Given is a physical rail network GP= (NP, EP), consisting of rails EP, all stations NP. Next we are
given a discrete set of scenarios D, in which each scenario defines a line plan. A line plan consists of a
set of lines Ld,dD, with for each line, two end stations, the type of rolling stock that operates the
line, and the unplanned and planned maintenance frequency of maintenance visits that originate from
this line. Furthermore, a line plan determines the unplanned and planned deadheading cost for each
line to each facility, and the set of possible interchanges with for each interchange a coordination cost.
Finally, we are given a set of candidate maintenance locations CNP.
Figure 1 shows on the left-hand side an example of a physical rail network graph containing the end
stations and in the middle and on the right-hand side two line plans for two different scenarios. There are
two train types in the example shown in Figure 1. The first, denoted by a, is a regional train, stopping
at every station, while train type bis an intercity train that skips the small stations. An example of an
interchange in the right-hand side of Figure 1 is line (U, Z, a) to line (Z, V , a), while an interchange from
4
(U, Z, a) to line (Z, Y, b) is not possible because the rolling stock types do not match. Also note that
the number of end stations is different between the line plans: station Zis an end station in the right
hand-side of Figure 1, while it is an in-between station of the line (U, X, b) in the line plan in the middle.
U V
W
XY
Z
U V
W
XY
a
a
a
b
b
a
b
b
a
U V
XY
Z
b
a
b
b
a
b
a
Figure 1: The physical rail network on the left and two possible line plans.
The maintenance routing graph is a directed flow graph, GM= (NM, AM) that is constructed by the
following steps:
For each line lLddD, two nodes are made one for the planned maintenance and one for the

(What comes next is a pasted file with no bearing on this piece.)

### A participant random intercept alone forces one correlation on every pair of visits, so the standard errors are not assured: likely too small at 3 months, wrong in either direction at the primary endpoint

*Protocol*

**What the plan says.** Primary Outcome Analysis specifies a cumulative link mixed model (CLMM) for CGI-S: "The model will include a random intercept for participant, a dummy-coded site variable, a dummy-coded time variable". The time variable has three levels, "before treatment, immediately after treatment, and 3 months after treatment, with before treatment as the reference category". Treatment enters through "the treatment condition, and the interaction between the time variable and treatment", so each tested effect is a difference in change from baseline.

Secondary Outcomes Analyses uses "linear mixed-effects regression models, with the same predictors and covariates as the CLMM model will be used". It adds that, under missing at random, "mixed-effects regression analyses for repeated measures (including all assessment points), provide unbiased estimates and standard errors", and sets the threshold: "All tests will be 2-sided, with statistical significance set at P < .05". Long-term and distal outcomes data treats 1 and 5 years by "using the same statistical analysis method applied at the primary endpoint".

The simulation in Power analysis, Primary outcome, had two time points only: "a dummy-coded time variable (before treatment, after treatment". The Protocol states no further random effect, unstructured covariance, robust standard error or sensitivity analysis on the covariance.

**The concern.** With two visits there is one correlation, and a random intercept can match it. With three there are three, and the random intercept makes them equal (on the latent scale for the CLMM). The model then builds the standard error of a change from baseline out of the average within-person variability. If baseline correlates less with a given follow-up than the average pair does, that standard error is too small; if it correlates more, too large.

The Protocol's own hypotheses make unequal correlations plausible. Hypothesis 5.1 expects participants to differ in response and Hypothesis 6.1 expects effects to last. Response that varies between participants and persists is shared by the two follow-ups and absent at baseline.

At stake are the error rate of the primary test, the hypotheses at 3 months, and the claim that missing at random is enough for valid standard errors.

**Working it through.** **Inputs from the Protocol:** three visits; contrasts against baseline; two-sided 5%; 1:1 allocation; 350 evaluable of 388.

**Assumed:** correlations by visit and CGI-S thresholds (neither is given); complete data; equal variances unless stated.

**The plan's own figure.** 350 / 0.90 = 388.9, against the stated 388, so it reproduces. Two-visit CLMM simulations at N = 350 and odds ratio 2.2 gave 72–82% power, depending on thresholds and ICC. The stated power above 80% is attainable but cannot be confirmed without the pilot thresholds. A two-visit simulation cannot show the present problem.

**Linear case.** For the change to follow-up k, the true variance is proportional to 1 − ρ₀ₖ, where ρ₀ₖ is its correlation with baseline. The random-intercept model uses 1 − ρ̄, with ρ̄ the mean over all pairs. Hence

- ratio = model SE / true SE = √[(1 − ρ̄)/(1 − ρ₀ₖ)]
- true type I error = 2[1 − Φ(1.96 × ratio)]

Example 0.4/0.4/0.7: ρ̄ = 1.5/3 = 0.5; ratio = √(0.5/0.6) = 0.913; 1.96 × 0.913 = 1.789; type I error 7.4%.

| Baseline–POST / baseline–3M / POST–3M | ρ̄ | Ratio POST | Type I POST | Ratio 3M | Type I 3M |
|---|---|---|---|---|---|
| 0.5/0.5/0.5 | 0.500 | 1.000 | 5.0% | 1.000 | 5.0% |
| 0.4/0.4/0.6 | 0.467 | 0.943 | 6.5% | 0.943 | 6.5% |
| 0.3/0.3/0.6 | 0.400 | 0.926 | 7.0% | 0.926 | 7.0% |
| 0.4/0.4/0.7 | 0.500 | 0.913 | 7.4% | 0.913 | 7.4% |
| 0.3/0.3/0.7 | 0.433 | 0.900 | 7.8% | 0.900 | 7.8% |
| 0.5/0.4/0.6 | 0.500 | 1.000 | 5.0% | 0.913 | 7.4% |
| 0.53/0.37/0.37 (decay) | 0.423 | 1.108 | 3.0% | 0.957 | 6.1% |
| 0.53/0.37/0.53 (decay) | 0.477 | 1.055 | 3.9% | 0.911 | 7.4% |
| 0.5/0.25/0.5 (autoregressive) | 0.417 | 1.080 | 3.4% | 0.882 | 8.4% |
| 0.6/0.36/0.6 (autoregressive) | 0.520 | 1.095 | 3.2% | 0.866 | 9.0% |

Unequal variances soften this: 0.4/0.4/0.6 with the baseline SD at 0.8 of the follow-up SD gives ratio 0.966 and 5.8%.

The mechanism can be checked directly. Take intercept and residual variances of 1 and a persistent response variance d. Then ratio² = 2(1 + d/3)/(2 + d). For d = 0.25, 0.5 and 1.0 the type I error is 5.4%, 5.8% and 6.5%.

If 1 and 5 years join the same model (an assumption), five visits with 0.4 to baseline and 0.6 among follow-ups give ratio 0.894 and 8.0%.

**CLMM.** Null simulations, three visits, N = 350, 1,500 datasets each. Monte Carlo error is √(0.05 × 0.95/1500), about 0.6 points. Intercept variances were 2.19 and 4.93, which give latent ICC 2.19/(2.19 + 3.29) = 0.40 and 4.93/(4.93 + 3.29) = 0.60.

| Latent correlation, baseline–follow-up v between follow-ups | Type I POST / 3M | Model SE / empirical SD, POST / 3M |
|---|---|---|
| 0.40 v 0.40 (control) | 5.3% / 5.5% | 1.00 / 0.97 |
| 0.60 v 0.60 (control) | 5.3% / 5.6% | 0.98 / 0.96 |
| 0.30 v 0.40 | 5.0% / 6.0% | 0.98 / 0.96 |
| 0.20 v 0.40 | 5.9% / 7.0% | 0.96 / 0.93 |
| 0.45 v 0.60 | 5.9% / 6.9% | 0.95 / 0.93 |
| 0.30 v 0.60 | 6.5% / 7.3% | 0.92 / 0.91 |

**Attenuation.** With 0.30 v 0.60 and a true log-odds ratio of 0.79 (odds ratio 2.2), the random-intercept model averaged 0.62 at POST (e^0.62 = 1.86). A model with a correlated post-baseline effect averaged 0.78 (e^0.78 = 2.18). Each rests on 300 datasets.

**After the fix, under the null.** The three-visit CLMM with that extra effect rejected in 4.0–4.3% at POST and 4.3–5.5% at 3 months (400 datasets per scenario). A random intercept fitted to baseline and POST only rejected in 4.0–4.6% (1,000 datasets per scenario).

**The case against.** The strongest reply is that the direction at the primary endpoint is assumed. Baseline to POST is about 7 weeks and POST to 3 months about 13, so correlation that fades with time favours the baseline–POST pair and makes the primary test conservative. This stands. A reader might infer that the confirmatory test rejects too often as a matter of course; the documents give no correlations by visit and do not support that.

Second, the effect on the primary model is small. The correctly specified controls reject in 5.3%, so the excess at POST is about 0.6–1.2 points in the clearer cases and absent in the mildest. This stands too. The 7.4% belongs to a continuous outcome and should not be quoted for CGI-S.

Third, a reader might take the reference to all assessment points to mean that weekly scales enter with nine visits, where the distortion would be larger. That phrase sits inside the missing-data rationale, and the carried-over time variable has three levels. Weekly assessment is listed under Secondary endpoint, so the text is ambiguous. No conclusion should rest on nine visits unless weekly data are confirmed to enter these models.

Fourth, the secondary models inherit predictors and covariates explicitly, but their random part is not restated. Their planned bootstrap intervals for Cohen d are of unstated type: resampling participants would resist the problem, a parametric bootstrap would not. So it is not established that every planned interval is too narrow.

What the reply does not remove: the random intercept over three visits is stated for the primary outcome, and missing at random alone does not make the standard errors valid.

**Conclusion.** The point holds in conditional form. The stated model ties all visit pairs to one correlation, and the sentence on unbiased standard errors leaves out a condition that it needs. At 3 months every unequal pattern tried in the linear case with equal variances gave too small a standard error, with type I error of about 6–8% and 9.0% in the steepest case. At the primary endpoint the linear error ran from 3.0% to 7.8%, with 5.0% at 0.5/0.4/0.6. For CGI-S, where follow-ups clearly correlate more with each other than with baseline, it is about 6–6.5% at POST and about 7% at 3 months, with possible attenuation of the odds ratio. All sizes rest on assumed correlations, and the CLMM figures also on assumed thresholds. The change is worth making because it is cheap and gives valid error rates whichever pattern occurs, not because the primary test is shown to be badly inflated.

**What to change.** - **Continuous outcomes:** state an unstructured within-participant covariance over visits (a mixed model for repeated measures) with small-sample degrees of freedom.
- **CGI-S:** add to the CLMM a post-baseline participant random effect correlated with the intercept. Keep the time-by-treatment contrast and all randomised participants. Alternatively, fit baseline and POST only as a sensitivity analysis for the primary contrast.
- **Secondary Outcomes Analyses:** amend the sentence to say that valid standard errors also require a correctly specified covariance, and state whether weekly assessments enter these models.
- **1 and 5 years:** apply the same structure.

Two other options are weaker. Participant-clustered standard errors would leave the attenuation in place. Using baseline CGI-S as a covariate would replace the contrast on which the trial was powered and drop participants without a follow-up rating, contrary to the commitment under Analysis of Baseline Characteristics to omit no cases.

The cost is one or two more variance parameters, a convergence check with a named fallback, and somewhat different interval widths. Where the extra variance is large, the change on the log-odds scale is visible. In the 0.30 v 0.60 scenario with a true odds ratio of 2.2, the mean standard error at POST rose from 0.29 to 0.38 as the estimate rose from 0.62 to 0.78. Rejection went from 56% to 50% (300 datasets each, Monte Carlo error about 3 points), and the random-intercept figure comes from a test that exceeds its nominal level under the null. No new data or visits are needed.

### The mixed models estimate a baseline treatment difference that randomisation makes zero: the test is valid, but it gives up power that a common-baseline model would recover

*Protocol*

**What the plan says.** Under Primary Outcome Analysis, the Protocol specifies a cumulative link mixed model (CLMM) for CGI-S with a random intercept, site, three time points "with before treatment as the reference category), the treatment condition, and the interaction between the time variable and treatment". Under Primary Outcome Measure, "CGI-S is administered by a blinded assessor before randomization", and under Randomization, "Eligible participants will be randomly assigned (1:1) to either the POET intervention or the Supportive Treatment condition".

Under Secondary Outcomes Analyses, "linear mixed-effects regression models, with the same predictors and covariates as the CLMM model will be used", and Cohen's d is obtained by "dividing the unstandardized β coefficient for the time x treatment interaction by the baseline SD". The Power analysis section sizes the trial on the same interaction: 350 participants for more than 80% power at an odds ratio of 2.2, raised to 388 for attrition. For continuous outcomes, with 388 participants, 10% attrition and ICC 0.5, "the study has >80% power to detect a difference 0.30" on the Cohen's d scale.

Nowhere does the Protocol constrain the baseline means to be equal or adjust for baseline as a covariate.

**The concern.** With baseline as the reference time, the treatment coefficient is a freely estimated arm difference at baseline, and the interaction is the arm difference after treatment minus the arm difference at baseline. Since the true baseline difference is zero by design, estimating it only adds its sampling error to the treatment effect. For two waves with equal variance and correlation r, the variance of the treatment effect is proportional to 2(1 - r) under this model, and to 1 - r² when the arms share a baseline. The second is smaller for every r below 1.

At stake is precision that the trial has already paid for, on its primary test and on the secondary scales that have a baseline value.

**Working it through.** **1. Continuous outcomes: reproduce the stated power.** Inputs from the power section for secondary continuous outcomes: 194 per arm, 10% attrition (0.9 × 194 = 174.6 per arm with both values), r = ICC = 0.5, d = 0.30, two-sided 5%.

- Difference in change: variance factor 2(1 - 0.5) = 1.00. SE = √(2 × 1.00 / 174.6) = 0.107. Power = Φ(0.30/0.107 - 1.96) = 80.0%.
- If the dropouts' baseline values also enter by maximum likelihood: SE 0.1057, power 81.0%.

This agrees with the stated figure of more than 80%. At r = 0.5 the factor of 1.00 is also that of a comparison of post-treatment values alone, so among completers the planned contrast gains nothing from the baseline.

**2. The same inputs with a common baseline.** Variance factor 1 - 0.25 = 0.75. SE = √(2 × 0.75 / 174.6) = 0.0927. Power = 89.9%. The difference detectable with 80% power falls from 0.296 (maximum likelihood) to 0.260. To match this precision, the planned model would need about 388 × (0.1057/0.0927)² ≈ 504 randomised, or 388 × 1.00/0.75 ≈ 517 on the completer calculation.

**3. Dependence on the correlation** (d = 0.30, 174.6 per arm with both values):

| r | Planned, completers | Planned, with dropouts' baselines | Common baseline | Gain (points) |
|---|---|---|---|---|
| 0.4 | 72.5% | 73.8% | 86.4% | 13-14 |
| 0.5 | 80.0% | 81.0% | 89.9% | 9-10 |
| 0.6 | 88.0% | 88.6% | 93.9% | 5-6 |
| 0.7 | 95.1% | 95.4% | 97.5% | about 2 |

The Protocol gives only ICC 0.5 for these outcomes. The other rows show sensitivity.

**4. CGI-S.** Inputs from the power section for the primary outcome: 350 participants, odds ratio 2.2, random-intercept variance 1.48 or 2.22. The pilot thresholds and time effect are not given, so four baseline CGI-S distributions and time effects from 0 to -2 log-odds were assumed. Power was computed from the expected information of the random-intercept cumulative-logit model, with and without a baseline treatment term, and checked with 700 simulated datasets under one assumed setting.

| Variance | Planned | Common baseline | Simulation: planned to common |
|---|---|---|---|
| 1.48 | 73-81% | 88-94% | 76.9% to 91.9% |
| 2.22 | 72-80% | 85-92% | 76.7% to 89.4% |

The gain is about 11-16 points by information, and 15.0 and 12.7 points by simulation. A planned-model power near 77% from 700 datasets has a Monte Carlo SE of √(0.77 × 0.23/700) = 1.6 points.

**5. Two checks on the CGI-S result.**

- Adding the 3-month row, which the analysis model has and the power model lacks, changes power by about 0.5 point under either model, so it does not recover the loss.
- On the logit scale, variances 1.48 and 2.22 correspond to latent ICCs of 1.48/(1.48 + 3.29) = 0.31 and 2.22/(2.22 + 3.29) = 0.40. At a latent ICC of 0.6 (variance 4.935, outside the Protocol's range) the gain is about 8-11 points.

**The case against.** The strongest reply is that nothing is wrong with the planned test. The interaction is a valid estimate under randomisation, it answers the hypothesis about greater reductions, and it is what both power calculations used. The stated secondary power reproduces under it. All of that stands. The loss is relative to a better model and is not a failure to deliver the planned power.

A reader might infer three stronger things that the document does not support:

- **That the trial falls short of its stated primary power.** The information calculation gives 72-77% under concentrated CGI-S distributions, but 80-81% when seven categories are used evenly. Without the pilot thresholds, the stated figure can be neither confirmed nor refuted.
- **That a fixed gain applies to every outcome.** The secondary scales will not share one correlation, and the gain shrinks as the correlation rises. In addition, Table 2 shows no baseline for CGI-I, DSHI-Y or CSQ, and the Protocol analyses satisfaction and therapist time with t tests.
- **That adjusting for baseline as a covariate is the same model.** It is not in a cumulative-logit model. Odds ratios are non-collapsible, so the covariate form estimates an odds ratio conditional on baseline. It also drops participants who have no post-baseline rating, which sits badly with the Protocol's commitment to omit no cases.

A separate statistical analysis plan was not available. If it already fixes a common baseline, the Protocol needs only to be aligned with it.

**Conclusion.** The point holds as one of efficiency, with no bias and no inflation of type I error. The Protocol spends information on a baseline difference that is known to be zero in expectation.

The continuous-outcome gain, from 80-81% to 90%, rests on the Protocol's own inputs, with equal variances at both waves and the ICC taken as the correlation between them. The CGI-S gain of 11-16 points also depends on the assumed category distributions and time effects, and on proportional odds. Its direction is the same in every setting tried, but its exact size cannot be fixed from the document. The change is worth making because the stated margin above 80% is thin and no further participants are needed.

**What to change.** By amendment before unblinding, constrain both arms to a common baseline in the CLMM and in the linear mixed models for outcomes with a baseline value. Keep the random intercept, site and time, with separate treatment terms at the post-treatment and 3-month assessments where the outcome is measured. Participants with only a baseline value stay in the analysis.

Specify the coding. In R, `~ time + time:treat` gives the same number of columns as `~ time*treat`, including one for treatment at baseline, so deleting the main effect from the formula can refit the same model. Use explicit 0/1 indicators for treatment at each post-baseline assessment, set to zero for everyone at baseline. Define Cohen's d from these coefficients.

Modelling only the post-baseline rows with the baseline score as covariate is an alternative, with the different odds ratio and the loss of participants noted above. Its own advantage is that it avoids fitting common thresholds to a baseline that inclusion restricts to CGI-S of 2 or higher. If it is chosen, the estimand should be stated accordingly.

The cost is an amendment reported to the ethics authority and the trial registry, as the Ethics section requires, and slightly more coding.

unplanned maintenance. The set of planned maintenance nodes for scenario dis denoted by Nd
PL
and for the unplanned maintenance nodes we have Nd
UL. Furthermore, we define Nd
L=Nd
PL Nd
UL.
A source Sis made that is connected with a directed arc to each node in SdDNd
L.
Arcs between the line nodes from Nd
PL dDare created whenever an interchange between these
lines is possible (the lines have a common end station and there is positive interchange capacity at
that end station). The cost of these arcs are the interchange coordination costs. The set of these
interchange arcs is denoted by Ad
IdD.
A node is made for every candidate facility and we denote the set of these nodes as NC. Further-
more, each node in NCis connected to the sink Twith an arc.
An arc to each facility is created for each node nNd
LdD. The cost of this arc is the
deadheading cost of the line to the facility. The cost of the arc can be 0 when the line is connected
to the facility and deadheading is not necessary to reach that facility. The set of all incoming
facility arcs for scenario dis denoted as Ad
C.
The number of nodes and arcs in the flow graph GMis polynomial in the number of lines, end